But I tell you: Love your enemies and pray for those who persecute you. —Matthew 5:44
Total forgiveness involves praying for God’s blessings to rain on the lives of your offenders. When you do this as Jesus intends it, you are being set free indeed.
To truly pray for the one who hurt you means to pray that they will be blessed, that God will show favor to them rather than punish them, and they will prosper in every way. In other words, you pray that they will be dealt with as you want God to deal with you. You don’t pray, “God, deal with them.” You don’t pray, “Lord, get them for what they did to me.” And neither is it enough to say, “Father, I commend them to You.” That’s a cop-out. You must pray that they receive total forgiveness, just as you want it for yourself.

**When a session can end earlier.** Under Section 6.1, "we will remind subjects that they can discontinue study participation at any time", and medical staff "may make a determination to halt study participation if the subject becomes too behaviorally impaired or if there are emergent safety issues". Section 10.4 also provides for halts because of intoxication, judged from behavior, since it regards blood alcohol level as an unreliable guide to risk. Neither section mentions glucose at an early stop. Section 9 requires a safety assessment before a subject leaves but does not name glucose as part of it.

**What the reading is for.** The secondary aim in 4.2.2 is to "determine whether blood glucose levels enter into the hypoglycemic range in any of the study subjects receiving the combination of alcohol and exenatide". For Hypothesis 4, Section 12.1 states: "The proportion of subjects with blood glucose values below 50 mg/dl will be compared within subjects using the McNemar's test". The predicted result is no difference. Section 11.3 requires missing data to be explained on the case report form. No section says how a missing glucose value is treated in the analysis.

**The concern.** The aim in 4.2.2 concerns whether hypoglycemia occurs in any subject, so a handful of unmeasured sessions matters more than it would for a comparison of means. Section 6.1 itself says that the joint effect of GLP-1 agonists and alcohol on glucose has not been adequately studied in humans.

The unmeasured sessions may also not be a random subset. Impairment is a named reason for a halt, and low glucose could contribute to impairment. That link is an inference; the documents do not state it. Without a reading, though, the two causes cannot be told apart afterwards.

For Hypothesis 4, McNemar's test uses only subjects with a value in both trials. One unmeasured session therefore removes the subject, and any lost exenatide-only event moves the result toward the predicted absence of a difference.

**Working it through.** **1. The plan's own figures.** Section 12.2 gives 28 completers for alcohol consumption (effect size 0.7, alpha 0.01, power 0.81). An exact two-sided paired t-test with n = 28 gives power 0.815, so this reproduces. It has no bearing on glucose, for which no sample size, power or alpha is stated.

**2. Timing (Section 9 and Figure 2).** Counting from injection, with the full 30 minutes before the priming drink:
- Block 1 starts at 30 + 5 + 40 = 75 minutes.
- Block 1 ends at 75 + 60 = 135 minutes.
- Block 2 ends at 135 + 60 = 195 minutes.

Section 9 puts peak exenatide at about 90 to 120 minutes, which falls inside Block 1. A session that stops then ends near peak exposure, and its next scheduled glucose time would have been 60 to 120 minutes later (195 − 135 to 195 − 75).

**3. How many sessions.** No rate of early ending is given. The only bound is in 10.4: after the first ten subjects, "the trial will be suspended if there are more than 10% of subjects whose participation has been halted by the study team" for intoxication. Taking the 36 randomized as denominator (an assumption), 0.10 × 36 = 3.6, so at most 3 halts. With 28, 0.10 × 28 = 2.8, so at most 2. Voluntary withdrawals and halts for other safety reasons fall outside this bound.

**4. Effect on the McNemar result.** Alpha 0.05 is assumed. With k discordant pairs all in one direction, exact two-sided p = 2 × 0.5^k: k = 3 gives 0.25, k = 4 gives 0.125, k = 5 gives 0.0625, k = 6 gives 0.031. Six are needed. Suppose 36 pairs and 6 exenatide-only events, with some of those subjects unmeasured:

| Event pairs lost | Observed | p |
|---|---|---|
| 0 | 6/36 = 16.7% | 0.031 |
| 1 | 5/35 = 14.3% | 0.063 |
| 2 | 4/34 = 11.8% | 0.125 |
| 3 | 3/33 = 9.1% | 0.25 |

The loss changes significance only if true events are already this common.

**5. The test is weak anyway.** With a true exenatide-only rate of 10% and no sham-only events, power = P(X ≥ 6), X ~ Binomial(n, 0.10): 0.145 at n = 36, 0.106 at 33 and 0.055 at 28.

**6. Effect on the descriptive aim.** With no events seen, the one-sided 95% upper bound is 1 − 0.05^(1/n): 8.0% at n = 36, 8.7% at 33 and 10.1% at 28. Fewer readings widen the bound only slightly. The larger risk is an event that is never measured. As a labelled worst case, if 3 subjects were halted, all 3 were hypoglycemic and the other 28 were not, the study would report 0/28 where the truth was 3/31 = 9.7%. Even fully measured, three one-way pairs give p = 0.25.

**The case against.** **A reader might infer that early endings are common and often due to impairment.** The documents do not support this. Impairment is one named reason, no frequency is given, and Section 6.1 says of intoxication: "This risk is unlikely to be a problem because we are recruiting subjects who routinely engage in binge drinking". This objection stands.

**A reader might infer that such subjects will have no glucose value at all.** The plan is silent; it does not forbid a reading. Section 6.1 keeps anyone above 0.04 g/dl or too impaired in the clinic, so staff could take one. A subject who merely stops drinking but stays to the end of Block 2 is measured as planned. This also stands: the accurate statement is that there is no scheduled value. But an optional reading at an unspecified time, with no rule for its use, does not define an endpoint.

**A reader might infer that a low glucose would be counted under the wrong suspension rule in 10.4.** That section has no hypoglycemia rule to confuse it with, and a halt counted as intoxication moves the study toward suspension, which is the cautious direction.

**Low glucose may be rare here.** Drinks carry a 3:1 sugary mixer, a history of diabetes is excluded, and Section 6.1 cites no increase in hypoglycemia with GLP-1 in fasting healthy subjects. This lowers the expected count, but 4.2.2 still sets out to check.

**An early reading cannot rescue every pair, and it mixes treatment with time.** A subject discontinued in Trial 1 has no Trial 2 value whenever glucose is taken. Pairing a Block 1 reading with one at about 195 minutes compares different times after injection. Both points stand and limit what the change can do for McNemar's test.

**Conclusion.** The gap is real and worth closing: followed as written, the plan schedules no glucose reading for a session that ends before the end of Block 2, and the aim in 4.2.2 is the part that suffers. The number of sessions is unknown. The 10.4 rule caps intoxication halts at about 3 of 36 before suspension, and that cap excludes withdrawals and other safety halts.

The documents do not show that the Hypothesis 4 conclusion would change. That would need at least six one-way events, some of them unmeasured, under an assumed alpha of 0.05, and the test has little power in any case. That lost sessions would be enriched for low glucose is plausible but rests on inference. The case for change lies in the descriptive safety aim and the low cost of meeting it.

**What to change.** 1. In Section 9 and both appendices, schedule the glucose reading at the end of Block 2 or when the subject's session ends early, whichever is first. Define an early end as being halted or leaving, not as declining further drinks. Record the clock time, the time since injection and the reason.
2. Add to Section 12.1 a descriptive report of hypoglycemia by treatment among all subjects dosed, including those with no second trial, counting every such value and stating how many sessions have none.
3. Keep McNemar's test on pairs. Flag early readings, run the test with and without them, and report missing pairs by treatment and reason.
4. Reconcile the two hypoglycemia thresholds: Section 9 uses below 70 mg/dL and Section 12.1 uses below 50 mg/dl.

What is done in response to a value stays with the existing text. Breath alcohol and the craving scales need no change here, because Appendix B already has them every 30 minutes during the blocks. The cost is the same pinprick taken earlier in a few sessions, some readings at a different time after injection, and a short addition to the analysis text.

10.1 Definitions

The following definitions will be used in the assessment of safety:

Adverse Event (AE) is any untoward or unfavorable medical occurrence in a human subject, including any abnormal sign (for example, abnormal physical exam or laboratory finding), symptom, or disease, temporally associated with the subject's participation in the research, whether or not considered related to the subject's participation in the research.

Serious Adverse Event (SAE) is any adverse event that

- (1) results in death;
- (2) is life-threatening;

To me the greatest inspiration to live in this manner is found in the life—and death—of Stephen. He is one of my heroes. When I read Acts 6:8-15 and consider the Holy Spirit’s touch on his life, his enemies’ inability to contradict his wisdom, the miracles he did, and his radiant countenance, I say to myself, I’d give anything in the world for that kind of anointing. His secret, however, emerged at the end of his life. While his enemies threw stones at him, he prayed—seconds before his last breath—”Lord, do not hold this sin against them” (Acts 7:60). And therein lies the secret to his unusual anointing.
I must add one caution: Never go to a person you have had to forgive and say, “I forgive you.” This will be counterproductive every time unless it is to a person that you know is yearning for you to forgive them. Otherwise, you will create a stir with which you will not be able to cope. They will say to you, “For what?” It is my experience that nine out of ten people I have had to forgive sincerely do not feel they have done anything wrong. It is up to me to forgive them from my heart—and then keep quiet about it.
Excerpted from Total Forgiveness (Charisma House, 2002).